Use this URL to cite or link to this record in EThOS: http://ethos.bl.uk/OrderDetails.do?uin=uk.bl.ethos.555608
Title: Mother-son relationships in Arthurian literature
Author: Neat, Helen Lilian Mary
Awarding Body: University of Nottingham
Current Institution: University of Nottingham
Date of Award: 2011
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Abstract:
This thesis examines mothers and motherhood in Arthurian literature, and in particular explores the relationship between maternal characters and Arthurian heroes, focusing on scenes from both childhood and adult adventures. A number of Arthurian romances provide detailed descriptions of the education and childhood adventures of a particular hero, with the child often raised in a secluded setting solely by a mother-figure. Based on a selection of texts, the thesis explores and compares the ways in which Arthurian heroes interact with their mothers or substitute mothers, and examines the shape and extent of maternal significance within the narratives. The corpus consists of a range of texts: Chretien de Troyes' Conte du Graal and the anonymous lai de Tyolet, whose heroes share the same isolated upbringing with their mother in a forest; Ulrich von Zatzikhoven's Lanzelet and the anonymous Prose Lancelot, each recounting the childhood of Lance lot with his foster-mother in an aquatic realm; and the anonymous verse romance Floriant et Florete and anonymous chanson de geste Maugis d 'Aigremont, in which the heroes are raised by Morgain la fee in her Sicilian abode ofMongibel. The first part of the study is structured around the comparative analysis of these thematically and stylistically distinct works, with particular regard to the influence of mother-figures on the hero and their position within the narrative. This is followed by a closer examination of the maternal characters highlighted during the first chapters, exploring their characterisations, their roles and functions within the narratives, and their influence on the heroes. Particularly significant themes considered in this final section are identity, nature, nurture and the supernatural, each of which are demonstrated to be consistently key elements of the Arthurian mother-son relationship.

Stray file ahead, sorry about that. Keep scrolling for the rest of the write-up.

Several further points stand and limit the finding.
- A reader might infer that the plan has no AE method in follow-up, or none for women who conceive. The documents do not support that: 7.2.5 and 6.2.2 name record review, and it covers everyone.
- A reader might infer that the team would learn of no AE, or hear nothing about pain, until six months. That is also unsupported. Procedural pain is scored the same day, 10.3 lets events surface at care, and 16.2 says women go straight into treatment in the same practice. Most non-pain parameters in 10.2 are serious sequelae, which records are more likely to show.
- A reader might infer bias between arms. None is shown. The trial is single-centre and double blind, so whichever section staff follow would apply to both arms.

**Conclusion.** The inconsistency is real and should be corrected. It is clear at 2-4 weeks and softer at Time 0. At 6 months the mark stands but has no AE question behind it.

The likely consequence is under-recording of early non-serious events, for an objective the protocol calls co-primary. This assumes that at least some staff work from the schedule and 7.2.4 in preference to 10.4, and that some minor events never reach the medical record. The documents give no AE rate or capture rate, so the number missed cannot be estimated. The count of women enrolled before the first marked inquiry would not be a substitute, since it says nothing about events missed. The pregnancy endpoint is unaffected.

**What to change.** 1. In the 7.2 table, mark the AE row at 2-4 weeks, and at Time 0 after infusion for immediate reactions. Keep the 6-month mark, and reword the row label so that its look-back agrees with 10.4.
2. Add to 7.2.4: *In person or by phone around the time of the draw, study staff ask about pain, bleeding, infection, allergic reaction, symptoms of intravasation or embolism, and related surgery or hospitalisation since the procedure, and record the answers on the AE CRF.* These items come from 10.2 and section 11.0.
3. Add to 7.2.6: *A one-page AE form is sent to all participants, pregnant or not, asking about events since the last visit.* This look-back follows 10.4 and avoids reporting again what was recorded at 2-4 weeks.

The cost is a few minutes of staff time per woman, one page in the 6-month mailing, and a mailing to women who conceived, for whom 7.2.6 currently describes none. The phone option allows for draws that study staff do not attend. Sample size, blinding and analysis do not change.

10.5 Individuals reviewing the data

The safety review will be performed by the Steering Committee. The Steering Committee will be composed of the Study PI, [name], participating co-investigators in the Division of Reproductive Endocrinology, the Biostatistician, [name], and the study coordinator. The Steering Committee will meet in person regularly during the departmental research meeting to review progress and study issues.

Supervisor: Not available Sponsor: Not available
Qualification Name: Thesis (Ph.D.) Qualification Level: Doctoral
EThOS ID: uk.bl.ethos.555608  DOI: Not available
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